[Marxism] Lenin's Tomb review of Gerald Horne book

Louis Proyect lnp3 at panix.com
Thu Nov 12 15:23:33 MST 2009


Review of Gerald Horne, The End of Empires: African Americans and India.

“The Vanguard of Anti-Imperialism...”

Gerald Horne is an historian who has been revealing neglected aspects of 
African American history for several decades, particularly those 
relating to class struggle, communism, and what W E B Du Bois referred 
to as the global ‘colour line’.

In The Deepest South, he disclosed the efforts by Deep South slavers to 
form a pact with Brazil and build a southern empire that would protect 
white supremacy. At the same time, he revealed, Lincoln and the northern 
establishment looked toward schemes that would result in the removal of 
former slaves from the United States, perhaps to indentured plantations 
in the British Empire. Again, in The White Pacific, he followed the 
trail of former slave-owners as they set out across the Pacific, to 
Australasia and the Pacific Islands, where they engaged in a form of 
slavery known as ‘blackbirding’. In Cold War in a Hot Zone, he 
demonstrated the links between African American struggles during the 
Cold War and militancy in the Caribbean as the British empire was 
replaced by American dominance. And in Black and Red, he anatomised the 
African American response to the Cold War, noting that “US Blacks have 
been among the vanguard of anti-imperialism”.

In this, his penultimate volume, African American anti-imperialism is at 
the fore again, as Horne assesses the relationship between the Indian 
struggle for independence from the British empire and the African 
American struggle against Jim Crow. It is reasonably well known that 
Martin Luther King was influenced by Gandhi’s doctrine of satyagraha 
(non-violent resistance), and perhaps less so that Bayard Rustin, James 
Farmer, Pauli Murray and others also drew on Gandhi’s doctrines. Nehru’s 
speech at the founding of the Non-Aligned Movement of Third World states 
paid moving tribute to the struggle of Africans, and particularly of 
African Americans, whose liberation he pledged India would support. A 
more recondite affinity drawn out by Horne is the influence of the 
Ahmadiyya movement of Indian Muslims on African Americans in the early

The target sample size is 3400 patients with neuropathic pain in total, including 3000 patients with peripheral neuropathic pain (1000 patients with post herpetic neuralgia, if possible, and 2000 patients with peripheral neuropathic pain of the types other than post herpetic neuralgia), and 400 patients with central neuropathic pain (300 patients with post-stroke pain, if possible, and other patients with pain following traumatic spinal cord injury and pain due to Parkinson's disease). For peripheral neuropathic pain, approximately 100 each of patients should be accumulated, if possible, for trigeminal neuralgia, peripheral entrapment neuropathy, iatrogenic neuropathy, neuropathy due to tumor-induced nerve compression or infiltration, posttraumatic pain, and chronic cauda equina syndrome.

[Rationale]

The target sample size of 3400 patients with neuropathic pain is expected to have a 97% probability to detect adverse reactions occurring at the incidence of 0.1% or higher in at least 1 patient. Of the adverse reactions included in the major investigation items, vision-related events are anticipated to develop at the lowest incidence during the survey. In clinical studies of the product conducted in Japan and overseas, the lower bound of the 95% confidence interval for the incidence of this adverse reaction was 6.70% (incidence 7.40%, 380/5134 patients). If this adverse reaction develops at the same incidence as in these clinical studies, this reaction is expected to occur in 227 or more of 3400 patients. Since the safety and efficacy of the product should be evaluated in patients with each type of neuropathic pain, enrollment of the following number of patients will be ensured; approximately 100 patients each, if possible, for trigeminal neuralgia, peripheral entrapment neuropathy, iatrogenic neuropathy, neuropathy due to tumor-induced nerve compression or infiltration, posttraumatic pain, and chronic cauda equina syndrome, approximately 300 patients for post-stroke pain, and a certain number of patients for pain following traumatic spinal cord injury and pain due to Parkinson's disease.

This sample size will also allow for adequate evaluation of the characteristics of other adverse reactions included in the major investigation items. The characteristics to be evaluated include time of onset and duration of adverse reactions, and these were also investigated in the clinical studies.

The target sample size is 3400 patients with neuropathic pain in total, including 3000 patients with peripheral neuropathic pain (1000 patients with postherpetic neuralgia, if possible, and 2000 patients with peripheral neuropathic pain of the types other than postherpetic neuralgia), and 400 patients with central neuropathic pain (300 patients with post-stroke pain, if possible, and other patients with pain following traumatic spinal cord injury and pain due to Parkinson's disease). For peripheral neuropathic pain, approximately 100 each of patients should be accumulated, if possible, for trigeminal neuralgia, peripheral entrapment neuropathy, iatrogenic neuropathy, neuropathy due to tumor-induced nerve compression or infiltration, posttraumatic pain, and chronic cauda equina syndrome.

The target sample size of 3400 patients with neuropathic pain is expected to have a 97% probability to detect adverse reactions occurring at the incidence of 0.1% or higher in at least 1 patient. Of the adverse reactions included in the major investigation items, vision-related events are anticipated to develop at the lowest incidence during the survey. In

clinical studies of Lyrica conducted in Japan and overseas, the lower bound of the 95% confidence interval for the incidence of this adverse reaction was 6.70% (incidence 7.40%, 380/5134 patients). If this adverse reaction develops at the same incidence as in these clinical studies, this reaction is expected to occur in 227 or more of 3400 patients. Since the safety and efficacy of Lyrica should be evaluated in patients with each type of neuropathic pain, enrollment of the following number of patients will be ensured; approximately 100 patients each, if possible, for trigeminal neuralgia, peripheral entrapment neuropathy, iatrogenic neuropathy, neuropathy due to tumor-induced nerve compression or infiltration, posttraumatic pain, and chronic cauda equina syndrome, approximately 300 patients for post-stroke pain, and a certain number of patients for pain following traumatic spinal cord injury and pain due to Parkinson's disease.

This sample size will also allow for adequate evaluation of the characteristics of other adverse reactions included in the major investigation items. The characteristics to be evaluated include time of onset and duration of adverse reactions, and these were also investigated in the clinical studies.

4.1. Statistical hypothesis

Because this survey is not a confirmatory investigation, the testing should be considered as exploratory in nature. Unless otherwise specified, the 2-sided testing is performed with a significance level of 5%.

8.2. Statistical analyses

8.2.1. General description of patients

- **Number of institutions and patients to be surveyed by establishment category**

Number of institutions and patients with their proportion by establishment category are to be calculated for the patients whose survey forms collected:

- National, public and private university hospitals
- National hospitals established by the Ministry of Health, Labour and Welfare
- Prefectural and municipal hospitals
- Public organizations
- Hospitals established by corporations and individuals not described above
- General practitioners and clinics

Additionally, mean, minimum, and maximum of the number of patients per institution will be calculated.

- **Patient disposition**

20th Century – an influence that would later be felt through the Nation 
of Islam.

Horne traces these connections, from prehistorical origins to the 
twentieth century, with the overwhelming focus on the decades leading up 
to Indian independence and the culmination of the civil rights struggle. 
The shared historical destinies of black America and India arguably 
began with the American revolution, when some revolutionaries looked to 
India as a potential anti-colonial ally. Their fate was subsequently 
bound together through the production of cotton and the circulation of 
slaves between south Asia, Africa and the United States. Opposing 
antebellum slavery in the United States, abolitionists in England 
deplored the country’s manufacture of cloths from slave-produced cotton 
when it might just as well have been obtained using free labour from the 
banks of the Indus, at less cost. The Indian rebellion of 1857 carried 
grave race warnings for the United States. For some, it showed the 
madness of trying to permanently rule over non-white people. Andrew 
Carnegie, visiting Lucknow in 1879, fretted that “these bronzed figures 
which surrounded us by millions” may once again “in some mad moment 
catch the fever of revolt”. It showed what a “dangerous game” it was for 
the US to try to conquer neighbouring islands populated by black 
majorities. Carnegie would go on to become a generous benefactor of the 
Anti-Imperialist League when it was founded in opposition to the 
Spanish-American war of 1898. Similarly, the Civil War of 1861-65 which 
was to end in the abolition of slavery (quite against the original 
intentions of the North) was closely determined by the availability of 
cotton from India, not least because it dissuaded English capitalists 
from throwing their weight behind the Confederacy to defend their cotton 
access.


full: http://leninology.blogspot.com/2009/11/american-insurgents.html




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